The highest possible scholarship would be a full scholarship. The college can’t guarantee that everyone’s financial needs will be met in their entirety but it’ll certainly do its best. Financial aid packages go out around the same time as offers of admission, and if there’s something about the amount or the structure that doesn’t work for you, you can totally get in touch with a counselor and see if you can’t work something else out.
Of course, resources are limited, we get so many great and deserving applicants, aaaand you know how it is, really. The important thing is that financial aid is a conversation and absolutely up for discussion.
Hope that helps.
— sarah ‘14
As much as they want. I actually made money on my first two FWTs, and my most recent one could have been free if I didn’t love the Pad Thai place down the street from where I work so much. Granted, I wasn’t exactly living the FWT dream, but I have this theory that the FWT dream is kind of a lie. You can learn a lot even if you are in your hometown and not France. But Parke also went to France for free one time (grant + living with family), so you just have to be so so crafty.
I just asked everyone if the amount of money they spent on their FWTs correlated to the quality of the experience:
Eliana: “not really”
Hey, not a dumb question at all. The answer depends mostly on which class you’d be taking. Certain visual arts classes come with a studio fee- usually classes such as ceramics or sculpture that require enough bulk material sustain 14 weeks of students building and discarding works. Others, such as web design or critical photographic theory, might require a few tools, but are typically cheaper. Bennington College does provide quite a bit of material support for students in the form of loaner cameras and tools, as well as over half a dozen visual arts studios.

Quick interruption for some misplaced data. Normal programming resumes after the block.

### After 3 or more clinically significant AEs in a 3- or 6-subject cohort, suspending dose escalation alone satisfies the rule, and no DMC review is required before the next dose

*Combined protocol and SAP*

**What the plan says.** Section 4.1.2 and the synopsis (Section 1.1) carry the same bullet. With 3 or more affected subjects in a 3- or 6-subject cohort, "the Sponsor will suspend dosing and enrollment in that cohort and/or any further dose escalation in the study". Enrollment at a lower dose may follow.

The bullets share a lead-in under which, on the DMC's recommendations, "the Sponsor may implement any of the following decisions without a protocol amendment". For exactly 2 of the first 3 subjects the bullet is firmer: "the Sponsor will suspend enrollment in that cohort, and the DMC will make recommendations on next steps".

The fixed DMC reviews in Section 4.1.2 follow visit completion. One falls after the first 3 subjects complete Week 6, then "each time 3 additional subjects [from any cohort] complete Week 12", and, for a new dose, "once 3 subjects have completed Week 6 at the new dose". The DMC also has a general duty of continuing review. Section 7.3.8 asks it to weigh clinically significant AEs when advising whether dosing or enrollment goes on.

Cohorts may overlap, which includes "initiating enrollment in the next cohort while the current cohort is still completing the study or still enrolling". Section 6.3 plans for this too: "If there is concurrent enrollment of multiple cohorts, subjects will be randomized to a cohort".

Keep in mind that many visual arts practices are material-intensive, whether for a class or just as a solo endeavor. Most of these fees and associated costs, however, aren’t any higher than what you’d see at a community college. Also, visual arts classes have an added advantage over, say, social science, in that they give you an opportunity to create useful and fun items you can keep for years. I’m still drinking coffee out of a mug I made in a ceramics class- I can’t exactly say the same about my anthropology paper from the same term.
Transfer students are considered for exactly the same aid, both need- and merit-based, as first year students. We’re not able to guarantee full scholarships but our financial aid is very competitive. If you’re accepted, you’ll receive your aid package with your offer of admission, and the amount and structure isn’t set in stone. Aid at Bennington is a conversation and we’ll do our best to accommodate you.
Start by listening to this Sharon Van Etten song because she just makes everything okay and really understands what it’s like:
No. Stop reading and listen to the music. I knew you were going to just play it in the background and then keep reading. But don’t do that. Listen to the music.
Okay, anyway: just hang tight. You’re still eligible for merit aid; and the good news is, we give merit aid out to people. Like actually. And because we get to know you as a person and not a number (from your tour, interview, portfolio, paper, essays, etc.) the aid decision isn’t based on arbitrary data like SAT scores. There is no use in worrying about the price — in my opinion — until you know what it will be for you. Make the call then.
Don’t worry. You are excited about Bennington, we are excited that you are excited. Bennington is committed to making an education here feasible for anyone and everyone who should be studying here. While we unfortunately can’t meet all need all the time, the college does it’s best (and from personal experience, they come pretty darn close.) Students who apply Early Decision don’t get any more or less kudos than those who don’t in the eyes of the financial aid office. As someone who applied ED, I got a pretty generous package and don’t think it was affected in anyway by my ED status. So just don’t stress about it. And please don’t hesitate to get in touch with the financial office with any questions or concerns.
- Sarah ‘15